Mr. Nutz

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This article is about the console game. For the Amiga game, see Mr. Nutz: Hoppin' Mad, for the cat, see Mr. Nuts
Mr. Nutz
Mr. Nutz SMD cover.PNG
Front cover of the European Mega Drive/Genesis version
Developer(s) Ocean
Publisher(s) Ocean
Producer(s) Pierre Adane, Philippe Dessoly
Designer(s) Philippe Dessoly (Character Designer, Graphist), Pierre Adane
Programmer(s) Pierre Adane
Composer(s) Raphaël Gesqua
Platform(s) Super NES, Mega Drive/Genesis, Game Boy, Game Boy Color, Game Boy Advance
Release date(s) SNES
  • EU 1994
  • NA December 1994[1]
  • JP October 10, 1995
Mega Drive/Genesis
  • EU 1994
Game Boy
  • EU 1994
  • NA 1994
Sega Channel
  • NA 1995
Game Boy Color
  • EU 1999
  • NA December 1999
Game Boy Advance
  • EU 2001
Genre(s) Side-scrolling, 2D platform
Mode(s) Single player
Distribution cartridge
Screenshots of the title screen and the first level, Woody Land. Versions from top are: Sega Genesis, SNES, Game Boy and Game Boy Color.

Mr. Nutz is a side scrolling, 2D platformer video game published by Ocean Software. It was first released for the Super Nintendo Entertainment System in 1994[citation needed], then later released for the Sega Genesis and Game Boy in the same year[citation needed], then Sega Channel in 1995, followed by Game Boy Color in 1999, and Game Boy Advance remake in 2001.

The player controls the one player character, Mr. Nutz an Anthropomorphic red squirrel wearing shoes, gloves and a cap through six themed levels. The end goal is to stop Mr. Blizzard, a yeti, who is the final boss and is trying to take over the world by using his magic powers to turn it into a mass of ice. The game shares similarities with other platformers of the same time, being that jumping is the main technique used in the game to navigate both fixed and moving platforms and defeat or avoid most enemies. Ammunition, in the form of nuts, can be collected and thrown at enemies.

Ocean released in 1994 another game on the Amiga under the name Mr. Nutz: Hoppin' Mad. Developed by Neon Studios, it featured the same titular character but with different, faster and more wide-open gameplay, unrelated levels and enemies, another story, and a large overworld map instead of a linear path to follow in a mini-map. This game was also going to be released for the Sega Mega Drive in 1995 as Mr Nutz 2, but it got shelved. A playable build exists, leaked in the form of source code and compiled upon.

Development[edit]

After the closure of Ocean France, Philippe Dessoly (Character Designer, Graphist) and Pierre Adane (Programmer) decided to work independently on a platform game for Amiga, it was shown to Ocean Software which accepted to publish the game on Super Nintendo and Mega Drive/Genesis instead of Amiga, because the video game console market was safer against copy and more profitable, Ocean was also in charge of porting the game to console. The early title was Squirrel's Game, the developers changed it into Mr.Nuts but it was considered as too pejorative and vague by the English publisher, the final title became Mr.Nutz replacing the "s" by a "z". Mr. Nutz was drawn in a Disney style in the early sketches, Pierre Adane advised Dessoly to make the character less "cute" and more "cool" to appeal the young gamers. The development took 18-month for the Super Nintendo version and 6-month for the Mega Drive/Genesis version. Some levels, such as a Water stage, were removed in the final version. But the Game Boy Advance remake contains them as bonus levels.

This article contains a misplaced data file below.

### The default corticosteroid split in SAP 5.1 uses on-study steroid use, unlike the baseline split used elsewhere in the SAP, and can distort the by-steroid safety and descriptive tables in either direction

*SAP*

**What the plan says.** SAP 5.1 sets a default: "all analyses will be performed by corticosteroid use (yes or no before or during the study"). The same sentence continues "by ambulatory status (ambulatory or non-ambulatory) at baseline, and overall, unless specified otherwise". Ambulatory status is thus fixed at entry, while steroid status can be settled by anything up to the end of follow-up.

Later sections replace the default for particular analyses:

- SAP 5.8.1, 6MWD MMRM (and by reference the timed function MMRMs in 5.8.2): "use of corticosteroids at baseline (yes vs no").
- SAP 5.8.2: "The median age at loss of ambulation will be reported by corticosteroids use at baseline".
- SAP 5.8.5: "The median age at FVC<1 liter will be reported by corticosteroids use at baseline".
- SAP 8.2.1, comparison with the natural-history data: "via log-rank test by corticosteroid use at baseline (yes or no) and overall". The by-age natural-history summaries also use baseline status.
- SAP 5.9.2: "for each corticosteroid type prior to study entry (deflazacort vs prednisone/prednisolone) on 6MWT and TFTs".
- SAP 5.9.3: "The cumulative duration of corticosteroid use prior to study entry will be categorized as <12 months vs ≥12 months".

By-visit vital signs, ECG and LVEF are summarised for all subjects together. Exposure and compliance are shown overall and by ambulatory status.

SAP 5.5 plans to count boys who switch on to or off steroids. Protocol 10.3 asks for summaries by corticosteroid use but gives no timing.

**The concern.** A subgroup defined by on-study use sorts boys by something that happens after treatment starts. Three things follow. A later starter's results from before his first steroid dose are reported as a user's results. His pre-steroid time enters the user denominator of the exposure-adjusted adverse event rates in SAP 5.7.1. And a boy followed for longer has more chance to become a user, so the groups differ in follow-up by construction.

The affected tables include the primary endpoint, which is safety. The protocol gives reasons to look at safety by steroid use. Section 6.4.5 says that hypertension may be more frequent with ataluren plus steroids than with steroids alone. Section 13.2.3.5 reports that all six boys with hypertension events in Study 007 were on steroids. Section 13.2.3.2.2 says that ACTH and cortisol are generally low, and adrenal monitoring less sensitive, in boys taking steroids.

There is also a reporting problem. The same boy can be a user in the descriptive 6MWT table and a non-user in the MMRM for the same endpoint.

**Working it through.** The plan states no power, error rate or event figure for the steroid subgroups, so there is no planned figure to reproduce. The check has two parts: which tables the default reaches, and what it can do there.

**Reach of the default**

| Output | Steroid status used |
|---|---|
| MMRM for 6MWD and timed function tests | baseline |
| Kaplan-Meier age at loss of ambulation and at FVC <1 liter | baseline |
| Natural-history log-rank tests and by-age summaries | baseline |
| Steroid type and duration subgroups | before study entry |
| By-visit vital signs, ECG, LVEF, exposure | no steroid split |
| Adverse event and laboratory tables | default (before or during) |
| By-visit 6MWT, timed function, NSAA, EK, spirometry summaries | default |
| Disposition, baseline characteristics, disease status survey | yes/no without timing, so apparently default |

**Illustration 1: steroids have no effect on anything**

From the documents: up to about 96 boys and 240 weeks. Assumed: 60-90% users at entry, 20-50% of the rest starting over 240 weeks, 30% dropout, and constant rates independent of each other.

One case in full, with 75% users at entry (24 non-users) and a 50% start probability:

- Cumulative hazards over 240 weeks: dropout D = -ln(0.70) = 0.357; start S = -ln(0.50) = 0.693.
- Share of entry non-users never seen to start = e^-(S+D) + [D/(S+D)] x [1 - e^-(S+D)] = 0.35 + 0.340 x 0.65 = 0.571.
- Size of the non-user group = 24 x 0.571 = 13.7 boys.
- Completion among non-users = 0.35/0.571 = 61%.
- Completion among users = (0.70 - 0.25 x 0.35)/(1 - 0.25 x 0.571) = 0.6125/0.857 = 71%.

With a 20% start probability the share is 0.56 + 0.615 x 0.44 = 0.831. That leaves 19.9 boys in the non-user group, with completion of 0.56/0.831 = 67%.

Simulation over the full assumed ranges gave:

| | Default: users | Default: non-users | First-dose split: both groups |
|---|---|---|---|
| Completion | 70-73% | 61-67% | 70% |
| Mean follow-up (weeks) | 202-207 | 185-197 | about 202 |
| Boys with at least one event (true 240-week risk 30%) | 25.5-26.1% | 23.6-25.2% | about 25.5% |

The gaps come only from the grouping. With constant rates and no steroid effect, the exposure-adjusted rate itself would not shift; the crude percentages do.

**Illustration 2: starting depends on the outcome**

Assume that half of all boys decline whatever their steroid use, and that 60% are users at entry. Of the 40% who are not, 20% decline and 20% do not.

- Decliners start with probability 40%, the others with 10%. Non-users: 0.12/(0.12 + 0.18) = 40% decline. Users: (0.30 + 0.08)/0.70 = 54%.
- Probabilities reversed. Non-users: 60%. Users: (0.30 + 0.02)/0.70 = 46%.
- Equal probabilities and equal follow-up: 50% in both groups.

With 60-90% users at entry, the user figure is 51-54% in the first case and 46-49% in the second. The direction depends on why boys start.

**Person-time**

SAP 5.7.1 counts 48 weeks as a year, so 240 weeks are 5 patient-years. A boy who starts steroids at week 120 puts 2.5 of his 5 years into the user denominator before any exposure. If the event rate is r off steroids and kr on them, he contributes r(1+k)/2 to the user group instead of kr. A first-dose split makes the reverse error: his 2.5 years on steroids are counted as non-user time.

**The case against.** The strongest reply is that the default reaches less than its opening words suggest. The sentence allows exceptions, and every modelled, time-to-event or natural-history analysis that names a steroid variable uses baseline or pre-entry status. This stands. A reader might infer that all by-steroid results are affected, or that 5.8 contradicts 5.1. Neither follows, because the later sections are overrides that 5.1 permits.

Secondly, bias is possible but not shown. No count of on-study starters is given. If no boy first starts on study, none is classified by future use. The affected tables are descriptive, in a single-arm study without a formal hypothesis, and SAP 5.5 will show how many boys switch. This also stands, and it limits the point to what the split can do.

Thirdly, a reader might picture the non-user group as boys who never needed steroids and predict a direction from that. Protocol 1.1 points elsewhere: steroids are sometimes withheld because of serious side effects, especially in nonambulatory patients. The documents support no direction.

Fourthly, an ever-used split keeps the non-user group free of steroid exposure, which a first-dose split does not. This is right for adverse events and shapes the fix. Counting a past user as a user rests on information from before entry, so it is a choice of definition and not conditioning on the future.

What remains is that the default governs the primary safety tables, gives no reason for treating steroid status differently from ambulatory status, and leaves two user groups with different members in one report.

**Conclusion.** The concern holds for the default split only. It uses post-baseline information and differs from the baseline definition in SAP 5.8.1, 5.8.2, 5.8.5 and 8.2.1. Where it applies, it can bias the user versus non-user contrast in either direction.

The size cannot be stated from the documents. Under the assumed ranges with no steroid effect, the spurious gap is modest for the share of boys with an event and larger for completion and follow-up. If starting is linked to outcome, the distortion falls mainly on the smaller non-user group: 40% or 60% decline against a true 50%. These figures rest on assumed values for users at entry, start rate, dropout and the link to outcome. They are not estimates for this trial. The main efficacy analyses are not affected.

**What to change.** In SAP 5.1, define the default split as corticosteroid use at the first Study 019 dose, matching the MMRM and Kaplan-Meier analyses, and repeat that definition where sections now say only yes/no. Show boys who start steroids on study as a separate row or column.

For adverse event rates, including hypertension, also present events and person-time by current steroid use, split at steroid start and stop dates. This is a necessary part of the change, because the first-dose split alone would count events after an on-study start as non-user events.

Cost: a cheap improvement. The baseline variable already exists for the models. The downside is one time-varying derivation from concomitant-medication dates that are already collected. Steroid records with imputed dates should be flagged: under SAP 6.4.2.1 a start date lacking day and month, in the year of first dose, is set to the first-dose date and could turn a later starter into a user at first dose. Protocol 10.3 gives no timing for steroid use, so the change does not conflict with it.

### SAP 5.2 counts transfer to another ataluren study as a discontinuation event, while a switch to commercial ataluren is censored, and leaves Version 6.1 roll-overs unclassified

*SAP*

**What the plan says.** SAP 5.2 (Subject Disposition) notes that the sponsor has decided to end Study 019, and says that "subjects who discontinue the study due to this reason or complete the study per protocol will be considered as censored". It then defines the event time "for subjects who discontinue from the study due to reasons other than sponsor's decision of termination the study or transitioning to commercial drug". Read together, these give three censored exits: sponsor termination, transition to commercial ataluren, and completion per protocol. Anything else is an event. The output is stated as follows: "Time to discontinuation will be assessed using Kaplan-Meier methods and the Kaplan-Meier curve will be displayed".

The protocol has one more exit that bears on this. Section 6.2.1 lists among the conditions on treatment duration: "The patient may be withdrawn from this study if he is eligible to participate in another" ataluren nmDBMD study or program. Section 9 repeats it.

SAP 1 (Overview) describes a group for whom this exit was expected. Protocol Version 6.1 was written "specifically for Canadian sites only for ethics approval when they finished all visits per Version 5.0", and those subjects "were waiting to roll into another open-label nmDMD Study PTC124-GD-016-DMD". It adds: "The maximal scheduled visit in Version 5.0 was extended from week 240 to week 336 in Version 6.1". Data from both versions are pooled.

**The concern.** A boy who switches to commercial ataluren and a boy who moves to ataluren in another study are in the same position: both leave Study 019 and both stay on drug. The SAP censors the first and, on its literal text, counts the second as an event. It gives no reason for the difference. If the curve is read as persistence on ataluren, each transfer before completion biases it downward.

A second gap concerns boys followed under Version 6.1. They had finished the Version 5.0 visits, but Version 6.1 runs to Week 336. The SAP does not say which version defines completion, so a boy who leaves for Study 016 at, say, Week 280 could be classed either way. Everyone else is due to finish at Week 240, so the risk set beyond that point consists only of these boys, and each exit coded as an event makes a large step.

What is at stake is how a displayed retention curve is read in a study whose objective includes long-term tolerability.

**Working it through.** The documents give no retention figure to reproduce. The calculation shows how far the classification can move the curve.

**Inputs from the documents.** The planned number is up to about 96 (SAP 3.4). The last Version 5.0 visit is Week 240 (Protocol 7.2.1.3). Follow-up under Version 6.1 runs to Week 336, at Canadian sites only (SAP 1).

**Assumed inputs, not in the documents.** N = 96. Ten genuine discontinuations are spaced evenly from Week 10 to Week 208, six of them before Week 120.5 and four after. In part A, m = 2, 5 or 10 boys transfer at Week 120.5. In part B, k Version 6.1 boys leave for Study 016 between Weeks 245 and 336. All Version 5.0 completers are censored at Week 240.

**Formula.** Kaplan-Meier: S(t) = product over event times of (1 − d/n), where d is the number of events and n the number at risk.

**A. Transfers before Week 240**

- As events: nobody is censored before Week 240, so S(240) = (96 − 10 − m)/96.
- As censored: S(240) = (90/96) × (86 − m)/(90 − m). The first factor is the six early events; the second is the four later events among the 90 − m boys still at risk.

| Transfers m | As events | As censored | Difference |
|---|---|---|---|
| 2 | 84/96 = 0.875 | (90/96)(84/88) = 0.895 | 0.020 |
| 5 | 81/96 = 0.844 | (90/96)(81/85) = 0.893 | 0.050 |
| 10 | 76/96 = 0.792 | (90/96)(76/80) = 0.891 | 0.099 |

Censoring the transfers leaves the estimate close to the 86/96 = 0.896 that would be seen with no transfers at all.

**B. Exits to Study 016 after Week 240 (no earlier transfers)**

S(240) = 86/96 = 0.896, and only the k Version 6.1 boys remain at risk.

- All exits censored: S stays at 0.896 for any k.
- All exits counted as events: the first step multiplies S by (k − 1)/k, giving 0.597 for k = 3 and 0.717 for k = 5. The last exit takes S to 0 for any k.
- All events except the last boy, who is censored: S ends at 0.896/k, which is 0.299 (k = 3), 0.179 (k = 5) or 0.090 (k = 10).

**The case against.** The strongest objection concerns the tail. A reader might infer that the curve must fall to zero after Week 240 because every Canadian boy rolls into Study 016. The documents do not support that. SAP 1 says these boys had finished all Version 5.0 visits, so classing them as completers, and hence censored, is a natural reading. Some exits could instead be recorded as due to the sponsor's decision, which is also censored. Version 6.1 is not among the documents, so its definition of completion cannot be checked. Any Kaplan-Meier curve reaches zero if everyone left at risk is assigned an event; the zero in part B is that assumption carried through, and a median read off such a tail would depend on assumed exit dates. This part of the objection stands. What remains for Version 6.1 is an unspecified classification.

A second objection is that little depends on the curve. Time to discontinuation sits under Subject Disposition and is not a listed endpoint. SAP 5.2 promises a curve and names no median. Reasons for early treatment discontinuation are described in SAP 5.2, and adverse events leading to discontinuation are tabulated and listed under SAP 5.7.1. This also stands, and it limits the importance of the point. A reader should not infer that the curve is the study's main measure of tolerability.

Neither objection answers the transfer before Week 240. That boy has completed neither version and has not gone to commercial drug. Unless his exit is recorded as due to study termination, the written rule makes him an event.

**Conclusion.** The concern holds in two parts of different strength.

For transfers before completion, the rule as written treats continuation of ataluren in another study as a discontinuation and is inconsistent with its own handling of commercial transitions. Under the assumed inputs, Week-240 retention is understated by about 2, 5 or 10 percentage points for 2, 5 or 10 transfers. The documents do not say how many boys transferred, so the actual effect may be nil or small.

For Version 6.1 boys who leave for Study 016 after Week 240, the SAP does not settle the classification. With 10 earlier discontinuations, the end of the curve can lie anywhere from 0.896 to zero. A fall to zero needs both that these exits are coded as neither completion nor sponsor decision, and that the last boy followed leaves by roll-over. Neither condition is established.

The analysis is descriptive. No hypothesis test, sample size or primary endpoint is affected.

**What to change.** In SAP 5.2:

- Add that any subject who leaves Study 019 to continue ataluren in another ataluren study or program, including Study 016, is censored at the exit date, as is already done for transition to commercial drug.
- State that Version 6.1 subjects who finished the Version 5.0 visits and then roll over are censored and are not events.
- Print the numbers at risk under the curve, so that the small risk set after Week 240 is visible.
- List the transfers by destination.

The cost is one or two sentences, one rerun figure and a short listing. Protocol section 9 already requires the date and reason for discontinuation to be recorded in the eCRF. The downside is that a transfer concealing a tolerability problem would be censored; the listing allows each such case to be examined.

Gameplay[edit]

Mr. Nutz can run, jump, swim in some levels and collect items. The character can jump on most enemies, strike them with his tail, or throw nuts he has collected at them to defeat them. Apart from bosses, most enemies can be killed with one strike. As with many games, contact with hazards and enemies that does not sufficiently defeat them results in losing one unit of health followed by a few seconds of invulnerability as the character sprite flashes. No version contains a time limit, the player may spend as long as they wish on each level, although some versions of the game will reward the player with bonus points for clearing a level quickly. Coins found along the way will not only give points and bonuses during gameplay, but the total amount of coins collected in a level will determine the player's completion bonus at the end of a level. Coins, health, and extra lives are often hidden throughout the levels.

The player starts with a number of lives and health units, the amounts are different depending on difficulty and port. Losing all health results in losing one life and the player must restart at the beginning of the current journey. After losing all lives the player may choose to accept a game over or to continue but must then restart at the beginning of the first journey in the current stage with the default lives and health and zero nuts, coins and score. The player may continue an infinite number of times.

In all versions except the original Super Nintendo version, passwords are shown when the player reaches certain levels and can be input to start the game from the beginning of that level.

Reception[edit]

GamePro gave the SNES version a mixed review. They praised the use of parallax scrolling and the "beautifully drawn" backgrounds, but remarked that "The game play, despite the hidden secret levels and fairly tough challenge, just isn't very interesting."[1]

References[edit]

  1. ^ a b "ProReviews". GamePro (51) (IDG). October 1993. p. 100.